The following experiments are run with c_phi=132.353, n_phi=0.245, p_phi=1.324, filter_size=100.


From the results we can see that the filter works best with diffuse materials, reasonably well with refractive materials, and the worst with reflective materials. This is mainly because the current implementation only caches the position & normal vectors of the first hit, while this property does not really apply to reflective materials (colors on a pure-reflective material depend heavily on the material properties from the 2nd hit). As a result, the filter is blurring the reflection on the reflective materials.

Visual Results vs. Light Conditions

The following experiments are run with c_phi=132.353, n_phi=0.245, p_phi=1.324, filter_size=100.

Cornell BoxCornell Box with Large Lights

From the results we can see that the filter works better in brighter lighting conditions. This is because in brighter lighting conditions the color tends to be more similar locally, while with point lights the color differs much from its adjacent pixels, making it more difficult to smooth.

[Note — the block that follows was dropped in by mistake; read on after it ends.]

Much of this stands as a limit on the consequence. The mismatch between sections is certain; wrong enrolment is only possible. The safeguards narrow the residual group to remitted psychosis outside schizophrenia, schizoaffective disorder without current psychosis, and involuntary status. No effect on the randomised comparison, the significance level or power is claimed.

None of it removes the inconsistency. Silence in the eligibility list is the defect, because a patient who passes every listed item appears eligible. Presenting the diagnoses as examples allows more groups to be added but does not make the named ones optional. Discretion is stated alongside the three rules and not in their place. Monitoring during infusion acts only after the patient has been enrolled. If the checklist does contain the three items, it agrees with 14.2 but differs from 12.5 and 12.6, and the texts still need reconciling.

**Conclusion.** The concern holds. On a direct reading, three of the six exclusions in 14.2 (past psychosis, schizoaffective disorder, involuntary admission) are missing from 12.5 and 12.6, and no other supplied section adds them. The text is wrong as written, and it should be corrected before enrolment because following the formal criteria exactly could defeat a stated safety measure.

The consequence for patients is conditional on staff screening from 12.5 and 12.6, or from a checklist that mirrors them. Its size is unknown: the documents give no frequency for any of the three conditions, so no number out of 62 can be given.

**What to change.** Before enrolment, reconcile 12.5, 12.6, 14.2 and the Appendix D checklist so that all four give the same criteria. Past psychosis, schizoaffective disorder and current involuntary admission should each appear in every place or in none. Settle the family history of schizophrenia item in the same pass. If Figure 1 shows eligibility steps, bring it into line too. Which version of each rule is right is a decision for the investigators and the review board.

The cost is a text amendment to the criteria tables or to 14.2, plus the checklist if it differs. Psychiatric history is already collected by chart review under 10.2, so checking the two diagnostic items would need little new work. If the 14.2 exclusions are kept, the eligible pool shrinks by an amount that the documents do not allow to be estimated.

Quantitative Analysis

Denoising Time

For a standard scene as shown in Physically-Based Ray Traced (PBRT) Image with À-Trous Denoising, the denoising time for a 800x800 image with c_phi=132.353, n_phi=0.245, p_phi=1.324, filter_size=100 is:

----- Begin image denoising -----
   elapsed time: 31.2983ms    (CUDA Measured)

which is a reasonably fast denoising time.

Number of Iterations Needed for a Smooth Image

The following experiments are run with c_phi=132.353, n_phi=0.245, p_phi=1.324, filter_size=100.

Iteration = 1Iteration = 10Iteration = 25
Iteration = 50Iteration = 100

From the results we can see that subjectively, with the parameters specified above, we can get a reasonably smooth image with number of iterations at least 50.

Denoising Runtime vs. Resolution, Filter Size

The following experiments are run with c_phi=132.353, n_phi=0.245, p_phi=1.324. For varying resolution, filter_size = 100; for varying filter size, resolution = 800x800.

Runtime vs. ResolutionRuntime vs. Filter Size

From the results we can see that the runtime increases quadratically with resolution as the number of pixels increases quadratically with resolution; the runtime increases linearly with filter size, as increasing filter size would only increase the number of iterations that À-Trous wavelet transform needs to run.